Do you live in fear of your email inbox? It is such an effective tool for information exchange that it can render us completely ineffective in our attempts to control it.
I fear that I’m going to miss the proverbial wheat because of all the darn chaff overstuffing my inbox. You, too?
Well, apparently we’re in good company. As a student of behavioral economics and finance, my ears always perk up when behavioral economist Dan Ariely has something to say. He struggled so much with managing the daily email harvest that he decided to create two apps, one that helps people send him better emails and another that helps him prioritize the emails he receives.
This inspired some colleagues and me to ask: “What are the ways that we might be contributing to the chaff in the inboxes of our business associates and friends?”
What are the often unspoken rules of good email etiquette? Here’s what we came up with…
The 10 Commandments of Business Email:
- Thou shalt not gratuitously “cc.”
You’re on it–they know.
- Thou shalt not needlessly reply all.
In addition to cluttering the inboxes of the needlessly cc’d (see above), avoiding the “reply all” button will also reduce the probability that you’ll fire off one of those unintended, embarrassing emails in which you roast someone you forgot to exclude on the thread. Which leads to…
- Thou shalt not write anything in an email you wouldn’t want to be on the front page of The New York Times.
Two words: paper trail. This will also help ensure your prospective run for public office won’t be derailed.
- Thou shalt not reply solely with “Thanks.”
Let’s just collectively agree to assume everyone is thankful, thereby eliminating 3-5% of all emails.
- Thou shalt not bury the main point of your correspondence deep within the body, instead accomplishing as much as possible with the subject line.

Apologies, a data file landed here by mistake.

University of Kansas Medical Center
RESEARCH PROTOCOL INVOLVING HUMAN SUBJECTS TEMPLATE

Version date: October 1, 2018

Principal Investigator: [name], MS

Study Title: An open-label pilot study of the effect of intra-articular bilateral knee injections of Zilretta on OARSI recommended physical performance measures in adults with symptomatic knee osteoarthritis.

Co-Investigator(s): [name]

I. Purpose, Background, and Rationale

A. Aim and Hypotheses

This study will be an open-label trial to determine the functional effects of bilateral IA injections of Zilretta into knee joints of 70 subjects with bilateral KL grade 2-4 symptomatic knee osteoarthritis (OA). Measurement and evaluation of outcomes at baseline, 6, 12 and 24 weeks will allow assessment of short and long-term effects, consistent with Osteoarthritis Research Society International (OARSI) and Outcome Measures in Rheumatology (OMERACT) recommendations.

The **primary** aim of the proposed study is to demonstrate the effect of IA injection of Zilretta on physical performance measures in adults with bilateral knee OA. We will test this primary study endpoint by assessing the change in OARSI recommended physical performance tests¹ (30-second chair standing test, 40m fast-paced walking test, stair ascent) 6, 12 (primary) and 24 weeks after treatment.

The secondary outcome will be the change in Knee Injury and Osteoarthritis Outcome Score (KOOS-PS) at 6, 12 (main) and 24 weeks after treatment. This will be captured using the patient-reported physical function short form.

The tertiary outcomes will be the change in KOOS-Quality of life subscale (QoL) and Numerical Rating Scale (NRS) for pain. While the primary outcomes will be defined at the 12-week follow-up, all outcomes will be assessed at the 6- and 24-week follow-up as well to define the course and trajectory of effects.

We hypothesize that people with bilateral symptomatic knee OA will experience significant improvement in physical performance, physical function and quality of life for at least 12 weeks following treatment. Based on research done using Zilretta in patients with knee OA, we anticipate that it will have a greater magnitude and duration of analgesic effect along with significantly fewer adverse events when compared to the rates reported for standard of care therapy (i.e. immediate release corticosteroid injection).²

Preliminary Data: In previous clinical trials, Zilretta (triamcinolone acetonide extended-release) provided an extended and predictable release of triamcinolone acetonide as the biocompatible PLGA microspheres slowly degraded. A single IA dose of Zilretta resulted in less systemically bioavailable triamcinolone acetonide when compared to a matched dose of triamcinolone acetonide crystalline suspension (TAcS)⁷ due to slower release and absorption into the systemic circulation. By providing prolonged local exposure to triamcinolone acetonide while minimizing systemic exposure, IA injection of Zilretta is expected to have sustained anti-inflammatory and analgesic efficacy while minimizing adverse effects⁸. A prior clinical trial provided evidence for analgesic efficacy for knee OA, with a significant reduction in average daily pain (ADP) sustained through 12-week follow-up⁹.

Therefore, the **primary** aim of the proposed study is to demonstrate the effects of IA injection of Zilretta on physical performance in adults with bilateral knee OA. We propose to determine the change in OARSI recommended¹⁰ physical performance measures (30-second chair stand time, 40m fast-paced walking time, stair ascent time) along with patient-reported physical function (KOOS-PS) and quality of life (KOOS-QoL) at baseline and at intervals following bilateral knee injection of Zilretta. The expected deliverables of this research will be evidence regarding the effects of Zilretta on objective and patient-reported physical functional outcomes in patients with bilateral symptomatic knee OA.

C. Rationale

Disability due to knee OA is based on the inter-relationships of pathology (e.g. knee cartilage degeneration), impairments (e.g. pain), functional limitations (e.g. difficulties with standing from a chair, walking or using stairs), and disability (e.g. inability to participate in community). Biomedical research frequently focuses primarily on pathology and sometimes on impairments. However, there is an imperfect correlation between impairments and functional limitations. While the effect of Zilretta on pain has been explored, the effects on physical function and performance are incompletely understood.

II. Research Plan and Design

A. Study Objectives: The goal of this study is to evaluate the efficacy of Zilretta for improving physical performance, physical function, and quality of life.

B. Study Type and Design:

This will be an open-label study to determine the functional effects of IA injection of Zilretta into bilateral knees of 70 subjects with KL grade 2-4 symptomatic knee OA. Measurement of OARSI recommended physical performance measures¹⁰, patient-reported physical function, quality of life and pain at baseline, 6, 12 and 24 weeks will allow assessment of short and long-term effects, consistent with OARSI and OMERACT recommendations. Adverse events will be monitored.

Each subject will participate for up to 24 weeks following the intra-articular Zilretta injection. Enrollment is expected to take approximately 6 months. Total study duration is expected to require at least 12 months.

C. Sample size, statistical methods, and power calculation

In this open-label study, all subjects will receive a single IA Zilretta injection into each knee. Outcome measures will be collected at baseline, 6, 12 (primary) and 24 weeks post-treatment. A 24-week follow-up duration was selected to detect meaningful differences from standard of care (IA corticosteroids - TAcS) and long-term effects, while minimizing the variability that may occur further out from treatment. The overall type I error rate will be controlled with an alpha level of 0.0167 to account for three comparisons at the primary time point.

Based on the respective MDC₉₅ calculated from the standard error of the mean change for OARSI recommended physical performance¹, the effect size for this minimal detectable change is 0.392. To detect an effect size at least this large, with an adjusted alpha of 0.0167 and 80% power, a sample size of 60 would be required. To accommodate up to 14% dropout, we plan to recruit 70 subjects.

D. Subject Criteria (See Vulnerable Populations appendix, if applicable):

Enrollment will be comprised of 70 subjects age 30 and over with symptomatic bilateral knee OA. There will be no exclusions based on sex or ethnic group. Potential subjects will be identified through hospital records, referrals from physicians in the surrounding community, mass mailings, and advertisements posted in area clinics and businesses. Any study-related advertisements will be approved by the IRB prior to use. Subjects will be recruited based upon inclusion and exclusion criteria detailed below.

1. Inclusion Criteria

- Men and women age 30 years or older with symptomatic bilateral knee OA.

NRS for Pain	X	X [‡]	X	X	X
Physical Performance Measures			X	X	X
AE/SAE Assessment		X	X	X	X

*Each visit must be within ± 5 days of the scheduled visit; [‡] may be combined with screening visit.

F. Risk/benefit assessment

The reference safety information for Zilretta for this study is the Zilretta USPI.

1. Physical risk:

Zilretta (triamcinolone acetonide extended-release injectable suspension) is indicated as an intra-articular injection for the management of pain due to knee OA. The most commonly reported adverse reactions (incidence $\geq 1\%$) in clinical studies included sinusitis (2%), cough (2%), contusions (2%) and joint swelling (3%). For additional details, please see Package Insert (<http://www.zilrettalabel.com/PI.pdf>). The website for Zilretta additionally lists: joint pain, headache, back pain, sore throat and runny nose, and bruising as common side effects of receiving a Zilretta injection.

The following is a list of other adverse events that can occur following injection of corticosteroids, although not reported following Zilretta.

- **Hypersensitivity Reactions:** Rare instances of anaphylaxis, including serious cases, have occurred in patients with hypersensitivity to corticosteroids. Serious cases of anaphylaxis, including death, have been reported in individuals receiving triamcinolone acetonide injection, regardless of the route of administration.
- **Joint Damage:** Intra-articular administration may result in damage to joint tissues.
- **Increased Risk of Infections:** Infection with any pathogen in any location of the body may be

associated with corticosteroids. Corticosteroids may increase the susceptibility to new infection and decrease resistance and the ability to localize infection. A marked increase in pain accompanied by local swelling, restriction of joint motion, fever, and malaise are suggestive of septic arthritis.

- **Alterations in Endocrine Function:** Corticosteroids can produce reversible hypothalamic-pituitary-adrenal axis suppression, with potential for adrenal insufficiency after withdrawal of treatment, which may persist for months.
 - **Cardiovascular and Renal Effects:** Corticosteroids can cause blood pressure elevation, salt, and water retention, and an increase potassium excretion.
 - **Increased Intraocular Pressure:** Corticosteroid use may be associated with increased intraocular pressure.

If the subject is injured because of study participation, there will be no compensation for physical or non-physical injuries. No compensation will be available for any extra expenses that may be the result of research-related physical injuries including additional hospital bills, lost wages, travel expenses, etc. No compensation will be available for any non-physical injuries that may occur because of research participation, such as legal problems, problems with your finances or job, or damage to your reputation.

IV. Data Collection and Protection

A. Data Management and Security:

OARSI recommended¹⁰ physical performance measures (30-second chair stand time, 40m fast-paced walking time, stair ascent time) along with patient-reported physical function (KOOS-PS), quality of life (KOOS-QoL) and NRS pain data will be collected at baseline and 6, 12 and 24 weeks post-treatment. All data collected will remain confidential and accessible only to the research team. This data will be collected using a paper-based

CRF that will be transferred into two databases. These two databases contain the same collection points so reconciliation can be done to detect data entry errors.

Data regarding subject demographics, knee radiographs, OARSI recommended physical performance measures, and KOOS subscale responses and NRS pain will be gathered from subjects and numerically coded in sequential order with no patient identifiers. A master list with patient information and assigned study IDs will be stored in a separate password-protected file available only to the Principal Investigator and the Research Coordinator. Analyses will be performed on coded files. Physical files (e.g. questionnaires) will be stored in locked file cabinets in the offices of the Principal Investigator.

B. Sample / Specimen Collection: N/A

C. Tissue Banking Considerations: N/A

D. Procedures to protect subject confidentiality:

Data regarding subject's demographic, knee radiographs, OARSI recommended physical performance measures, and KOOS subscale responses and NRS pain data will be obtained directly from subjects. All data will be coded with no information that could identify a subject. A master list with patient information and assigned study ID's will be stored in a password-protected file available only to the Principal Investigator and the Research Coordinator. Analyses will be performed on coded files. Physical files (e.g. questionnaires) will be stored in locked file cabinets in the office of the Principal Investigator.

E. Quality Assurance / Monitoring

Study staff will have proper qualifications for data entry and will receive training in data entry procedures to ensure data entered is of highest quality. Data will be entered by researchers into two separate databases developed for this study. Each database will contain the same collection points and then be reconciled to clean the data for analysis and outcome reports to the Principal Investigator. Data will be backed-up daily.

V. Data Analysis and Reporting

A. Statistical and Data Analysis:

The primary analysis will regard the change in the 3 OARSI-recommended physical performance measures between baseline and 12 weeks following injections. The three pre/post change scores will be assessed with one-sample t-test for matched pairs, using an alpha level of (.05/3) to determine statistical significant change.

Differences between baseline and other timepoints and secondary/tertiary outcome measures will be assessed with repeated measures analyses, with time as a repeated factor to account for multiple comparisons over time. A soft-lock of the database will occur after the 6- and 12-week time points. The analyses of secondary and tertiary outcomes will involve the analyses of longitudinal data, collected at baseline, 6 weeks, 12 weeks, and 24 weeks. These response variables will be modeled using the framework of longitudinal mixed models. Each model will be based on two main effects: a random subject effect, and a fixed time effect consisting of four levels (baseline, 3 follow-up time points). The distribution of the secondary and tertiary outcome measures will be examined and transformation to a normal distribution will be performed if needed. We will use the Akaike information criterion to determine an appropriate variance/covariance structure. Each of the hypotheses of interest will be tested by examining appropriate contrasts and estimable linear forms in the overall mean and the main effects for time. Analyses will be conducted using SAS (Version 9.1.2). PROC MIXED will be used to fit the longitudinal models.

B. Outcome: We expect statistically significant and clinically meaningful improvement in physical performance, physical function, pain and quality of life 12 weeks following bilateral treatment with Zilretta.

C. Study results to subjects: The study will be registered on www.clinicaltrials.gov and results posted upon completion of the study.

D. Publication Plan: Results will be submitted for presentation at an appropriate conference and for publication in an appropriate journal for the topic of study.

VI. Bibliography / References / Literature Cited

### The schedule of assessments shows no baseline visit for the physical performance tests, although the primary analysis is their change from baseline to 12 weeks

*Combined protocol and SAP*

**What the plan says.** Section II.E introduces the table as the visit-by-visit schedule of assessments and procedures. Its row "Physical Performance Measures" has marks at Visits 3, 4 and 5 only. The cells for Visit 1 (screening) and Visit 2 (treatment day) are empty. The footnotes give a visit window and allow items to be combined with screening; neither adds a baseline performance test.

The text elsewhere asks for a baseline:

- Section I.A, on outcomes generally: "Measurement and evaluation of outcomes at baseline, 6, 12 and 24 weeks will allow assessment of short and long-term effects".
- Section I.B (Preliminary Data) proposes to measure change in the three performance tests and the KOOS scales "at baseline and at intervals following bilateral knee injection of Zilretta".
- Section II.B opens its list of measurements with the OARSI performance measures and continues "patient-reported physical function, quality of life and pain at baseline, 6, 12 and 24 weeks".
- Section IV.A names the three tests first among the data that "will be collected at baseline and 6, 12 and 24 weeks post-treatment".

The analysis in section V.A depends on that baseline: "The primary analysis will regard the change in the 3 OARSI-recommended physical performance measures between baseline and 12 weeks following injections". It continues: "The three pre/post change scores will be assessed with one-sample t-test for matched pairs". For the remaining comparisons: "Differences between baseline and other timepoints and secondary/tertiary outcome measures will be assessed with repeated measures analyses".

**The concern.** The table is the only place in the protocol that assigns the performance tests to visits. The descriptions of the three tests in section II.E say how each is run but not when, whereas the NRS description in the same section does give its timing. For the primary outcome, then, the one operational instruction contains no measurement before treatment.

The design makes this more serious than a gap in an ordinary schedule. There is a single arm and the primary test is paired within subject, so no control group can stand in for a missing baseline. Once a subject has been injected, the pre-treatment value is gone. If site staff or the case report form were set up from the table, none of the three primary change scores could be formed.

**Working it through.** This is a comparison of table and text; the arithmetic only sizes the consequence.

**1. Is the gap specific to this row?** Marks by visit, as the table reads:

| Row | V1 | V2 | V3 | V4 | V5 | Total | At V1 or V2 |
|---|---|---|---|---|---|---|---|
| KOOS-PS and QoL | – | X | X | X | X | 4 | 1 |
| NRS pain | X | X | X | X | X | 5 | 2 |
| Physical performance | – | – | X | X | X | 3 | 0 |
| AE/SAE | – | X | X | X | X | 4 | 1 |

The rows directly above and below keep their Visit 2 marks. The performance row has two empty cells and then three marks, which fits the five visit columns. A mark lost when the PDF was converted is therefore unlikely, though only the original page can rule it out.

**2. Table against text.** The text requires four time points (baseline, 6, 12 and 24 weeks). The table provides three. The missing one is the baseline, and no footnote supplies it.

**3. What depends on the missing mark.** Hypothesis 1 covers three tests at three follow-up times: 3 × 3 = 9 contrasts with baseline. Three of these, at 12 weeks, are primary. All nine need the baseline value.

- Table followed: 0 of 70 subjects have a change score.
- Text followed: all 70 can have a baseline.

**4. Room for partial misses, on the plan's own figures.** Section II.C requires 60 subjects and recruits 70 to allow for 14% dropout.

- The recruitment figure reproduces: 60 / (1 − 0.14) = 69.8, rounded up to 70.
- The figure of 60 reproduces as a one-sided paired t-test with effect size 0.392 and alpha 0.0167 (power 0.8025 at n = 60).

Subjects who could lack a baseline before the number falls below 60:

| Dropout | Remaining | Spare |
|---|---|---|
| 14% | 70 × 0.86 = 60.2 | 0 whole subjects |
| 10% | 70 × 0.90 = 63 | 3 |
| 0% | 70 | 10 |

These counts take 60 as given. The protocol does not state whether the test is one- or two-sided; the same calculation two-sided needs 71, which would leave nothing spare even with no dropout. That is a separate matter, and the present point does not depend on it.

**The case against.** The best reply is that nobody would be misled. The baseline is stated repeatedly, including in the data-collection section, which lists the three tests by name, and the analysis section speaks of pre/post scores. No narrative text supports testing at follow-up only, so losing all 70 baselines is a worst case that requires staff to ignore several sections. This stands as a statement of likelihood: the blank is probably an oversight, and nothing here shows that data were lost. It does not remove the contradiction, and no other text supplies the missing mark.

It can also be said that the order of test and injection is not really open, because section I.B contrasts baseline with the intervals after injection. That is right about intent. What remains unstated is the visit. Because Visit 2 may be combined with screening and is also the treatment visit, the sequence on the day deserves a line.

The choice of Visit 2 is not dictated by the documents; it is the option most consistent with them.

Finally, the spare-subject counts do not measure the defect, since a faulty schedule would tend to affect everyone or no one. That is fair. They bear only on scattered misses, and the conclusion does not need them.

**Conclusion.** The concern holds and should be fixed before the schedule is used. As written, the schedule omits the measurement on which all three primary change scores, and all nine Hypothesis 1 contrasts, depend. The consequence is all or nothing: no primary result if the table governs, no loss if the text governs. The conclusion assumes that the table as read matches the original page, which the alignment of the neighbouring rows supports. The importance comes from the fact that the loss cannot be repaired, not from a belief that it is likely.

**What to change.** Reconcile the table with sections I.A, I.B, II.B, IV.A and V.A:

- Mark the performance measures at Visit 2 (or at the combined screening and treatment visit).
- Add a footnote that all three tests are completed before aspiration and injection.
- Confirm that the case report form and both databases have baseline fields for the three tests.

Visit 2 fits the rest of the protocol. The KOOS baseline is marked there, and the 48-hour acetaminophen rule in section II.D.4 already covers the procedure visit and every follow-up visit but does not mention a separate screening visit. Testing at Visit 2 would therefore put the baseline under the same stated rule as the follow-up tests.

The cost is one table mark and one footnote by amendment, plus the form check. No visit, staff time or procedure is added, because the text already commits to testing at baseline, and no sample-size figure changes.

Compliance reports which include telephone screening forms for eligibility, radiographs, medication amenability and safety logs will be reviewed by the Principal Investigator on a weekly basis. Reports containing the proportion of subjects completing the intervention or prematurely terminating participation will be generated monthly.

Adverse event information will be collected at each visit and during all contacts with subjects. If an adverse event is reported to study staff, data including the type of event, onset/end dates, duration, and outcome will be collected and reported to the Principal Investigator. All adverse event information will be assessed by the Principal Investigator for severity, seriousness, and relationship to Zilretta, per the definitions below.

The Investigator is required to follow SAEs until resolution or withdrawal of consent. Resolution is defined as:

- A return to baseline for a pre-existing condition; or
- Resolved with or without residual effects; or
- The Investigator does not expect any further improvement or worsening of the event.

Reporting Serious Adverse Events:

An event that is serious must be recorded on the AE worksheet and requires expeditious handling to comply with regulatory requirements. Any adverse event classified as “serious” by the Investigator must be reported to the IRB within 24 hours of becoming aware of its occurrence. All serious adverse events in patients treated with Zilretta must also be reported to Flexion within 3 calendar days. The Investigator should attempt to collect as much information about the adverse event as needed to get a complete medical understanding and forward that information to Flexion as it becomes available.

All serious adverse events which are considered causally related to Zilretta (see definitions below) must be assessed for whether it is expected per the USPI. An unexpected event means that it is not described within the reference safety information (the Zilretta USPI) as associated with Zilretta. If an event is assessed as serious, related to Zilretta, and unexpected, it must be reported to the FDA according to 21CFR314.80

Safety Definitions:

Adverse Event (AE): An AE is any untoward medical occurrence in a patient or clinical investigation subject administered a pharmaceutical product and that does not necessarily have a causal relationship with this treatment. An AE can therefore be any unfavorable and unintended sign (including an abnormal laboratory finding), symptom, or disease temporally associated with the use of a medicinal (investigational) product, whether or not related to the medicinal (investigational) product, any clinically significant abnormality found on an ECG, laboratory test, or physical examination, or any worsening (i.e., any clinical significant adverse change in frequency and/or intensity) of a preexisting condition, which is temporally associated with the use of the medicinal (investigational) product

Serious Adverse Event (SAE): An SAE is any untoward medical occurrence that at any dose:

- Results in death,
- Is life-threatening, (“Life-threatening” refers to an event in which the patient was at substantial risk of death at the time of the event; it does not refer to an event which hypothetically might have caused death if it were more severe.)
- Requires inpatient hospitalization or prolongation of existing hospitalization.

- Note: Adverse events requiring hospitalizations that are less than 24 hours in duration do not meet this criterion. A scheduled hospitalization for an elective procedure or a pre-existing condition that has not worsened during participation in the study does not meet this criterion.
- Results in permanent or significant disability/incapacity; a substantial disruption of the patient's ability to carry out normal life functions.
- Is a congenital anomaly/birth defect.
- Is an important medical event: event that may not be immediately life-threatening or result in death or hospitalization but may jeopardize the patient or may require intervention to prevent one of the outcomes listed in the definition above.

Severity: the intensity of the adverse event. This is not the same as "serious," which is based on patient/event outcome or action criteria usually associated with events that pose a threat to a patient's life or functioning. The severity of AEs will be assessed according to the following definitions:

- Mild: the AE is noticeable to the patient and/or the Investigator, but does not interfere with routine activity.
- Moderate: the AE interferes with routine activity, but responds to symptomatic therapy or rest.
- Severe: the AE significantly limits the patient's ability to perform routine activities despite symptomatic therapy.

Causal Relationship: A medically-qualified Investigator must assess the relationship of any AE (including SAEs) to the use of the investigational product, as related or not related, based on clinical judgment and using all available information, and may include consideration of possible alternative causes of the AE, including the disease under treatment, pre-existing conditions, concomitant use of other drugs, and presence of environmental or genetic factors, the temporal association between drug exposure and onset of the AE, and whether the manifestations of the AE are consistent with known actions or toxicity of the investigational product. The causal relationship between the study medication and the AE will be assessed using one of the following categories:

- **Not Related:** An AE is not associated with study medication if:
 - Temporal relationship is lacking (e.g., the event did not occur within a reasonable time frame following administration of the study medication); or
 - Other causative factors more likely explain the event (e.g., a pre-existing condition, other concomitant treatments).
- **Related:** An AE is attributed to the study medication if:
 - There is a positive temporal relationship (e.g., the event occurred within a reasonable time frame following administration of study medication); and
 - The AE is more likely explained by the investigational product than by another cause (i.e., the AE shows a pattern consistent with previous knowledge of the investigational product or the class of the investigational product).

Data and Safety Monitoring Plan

Heck, see if you can limit the email to subject line only. And instead of beginning with any smalltalk, get right to the point and save the pleasantries until the end.
- Thou shalt not forward lengthy email exchanges to a new audience with the direction, “See below.”
Now they have to read your email–and five to six others! Start a new email that summarizes and then ask your question.
- Thou shalt not follow up an email within two hours asking, “Didst thou receive my email?”
“Such a thing is an abomination unto productivity,” says time management author Laura Vanderkam.
- Thou shalt minimize the number of topics, questions or themes to as few as possible (preferably one).
You’re more likely to get answers to all of your questions if you only ask one.
- Thou shalt limit the body of one’s email to five sentences.
This will help ensure you don’t receive the dreaded “TLDR” (too long; didn’t read) response.
- Thou shalt indicate whether a response is necessary and, if so, a desired response time.
And “if the desired response is less than four hours, thou shalt pick up the phone and call instead,” says Vanderkam.
There’s no judgement here. We’ve all sinned and fallen short on every one of these commandments–and likely will again!
Of course, there are even some exceptions to some of these rules, but just imagine how much cleaner all of our inboxes would be if we’d follow these commandments.
For more, take a look at the following resources:
- The Ariely-inspired tools Shortwhale and Filtr
- The Atlantic article “A Behavioral Economist Tries to Fix Email”
- The New York Magazine article “Stop Apologizing for the Delayed Response in Our Emails”
- The “MacSparky Field Guide to Email” ebook
Oh, and by the way–of course I want to read YOUR email. That’s the whole point! Check out my new Shortwhale page.